Democratic debate: Top 2020 hopefuls finally on same stage
HOUSTON — Despite the miles traveled, the tens of millions of dollars raised and the ceaseless churn of policy papers, the Democratic primary has been remarkably static for months with Joe Biden leading in polls, and Elizabeth Warren and Bernie Sanders vying to be the progressive alternative. That stability is under threat on Thursday.
All of the top presidential candidates will share a debate stage, a setting that could make it harder to avoid skirmishes among the early front-runners. The other seven candidates, meanwhile, are under growing pressure to prove they‘re still in the race to take on President Donald Trump next November.
The debate in Houston comes at a pivotal point as many voters move past their summer vacations and start to pay closer attention to the campaign. With the audience getting bigger, the ranks of candidates shrinking and first votes approaching in five months, the stakes are rising.
“For a complete junkie or someone in the business, you already have an impression of everyone,” said Howard Dean, who ran for president in 2004 and later chaired the Democratic National Committee. “But now you are going to see increasing scrutiny with other people coming in to take a closer look.”
The debate will air on a broadcast network with a postLabor Day uptick in interest in the race, almost certainly giving the candidates their largest single audience yet. It’s also the first debate of the 2020 cycle that’s confined to one night after several candidates dropped out and others failed to meet new qualification standards.
Viewers will see the diversity of the modern Democratic Party. The debate, held on the campus of historically black Texas Southern University, features several women, people of color and a gay man, a striking contrast from the white and male Republican Party. It will unfold in a rapidly changing state that Democrats hope to eventually bring into their column.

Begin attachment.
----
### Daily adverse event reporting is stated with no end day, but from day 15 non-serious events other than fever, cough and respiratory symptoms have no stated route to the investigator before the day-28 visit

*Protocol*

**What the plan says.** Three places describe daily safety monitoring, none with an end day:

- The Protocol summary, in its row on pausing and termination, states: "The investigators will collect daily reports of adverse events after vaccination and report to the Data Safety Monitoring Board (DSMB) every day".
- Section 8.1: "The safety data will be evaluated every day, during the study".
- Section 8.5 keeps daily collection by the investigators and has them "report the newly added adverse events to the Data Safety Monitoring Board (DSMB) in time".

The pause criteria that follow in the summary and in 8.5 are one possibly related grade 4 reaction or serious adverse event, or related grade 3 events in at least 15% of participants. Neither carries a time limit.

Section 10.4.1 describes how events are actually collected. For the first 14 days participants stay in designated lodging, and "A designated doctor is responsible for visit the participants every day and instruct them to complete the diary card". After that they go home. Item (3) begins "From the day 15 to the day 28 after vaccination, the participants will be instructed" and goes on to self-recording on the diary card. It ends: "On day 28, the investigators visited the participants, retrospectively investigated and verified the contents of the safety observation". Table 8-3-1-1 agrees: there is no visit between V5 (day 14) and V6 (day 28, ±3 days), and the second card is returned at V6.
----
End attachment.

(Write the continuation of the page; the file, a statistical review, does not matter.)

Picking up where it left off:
Perhaps the biggest question is how directly the candidates will attack one another. Some fights that were predicted in previous debates failed to materialize with candidates like Sanders and Warren in July joining forces to take on their rivals.
The White House hopefuls and their campaigns are sending mixed messages about how eager they are to make frontal attacks on anyone other than President Donald Trump. That could mean the first meeting between Warren, the rising progressive calling for “big, structural change,” and Biden, the more cautious but still ambitious establishmentarian, doesn’t define the night.
Or that Kamala Harris, the California senator, and Pete Buttigieg, the mayor of South Bend, Indiana, look to reclaim lost momentum not by punching upward but by reemphasizing their own visions for America.
Biden, who has led most national and early state polls since he joined the field in April, is downplaying the prospects of a titanic clash with Warren, despite their wellestablished policy differences on health care, taxes and financial regulation.
“I’m just going to be me, and she’ll be her, and let people make their judgments. I have great respect for her,” Biden said recently as he campaigned in South Carolina.
Warren says consistently that she has no interest in going after Democratic opponents.
Yet both campaigns are also clear that they don’t consider it a personal attack to draw sharp policy contrasts.
A Washington Post-ABC poll this week found that among Democrats and Democraticleaning voters, Biden garnered 29% support overall. Meanwhile, 45% thought he had the best chance to beat Trump, even though just 24% identified him as the “best president for the country” among the primary field.
A Washington Post-ABC poll said Joe Biden had 29% support overall among Democratic-leaning voters.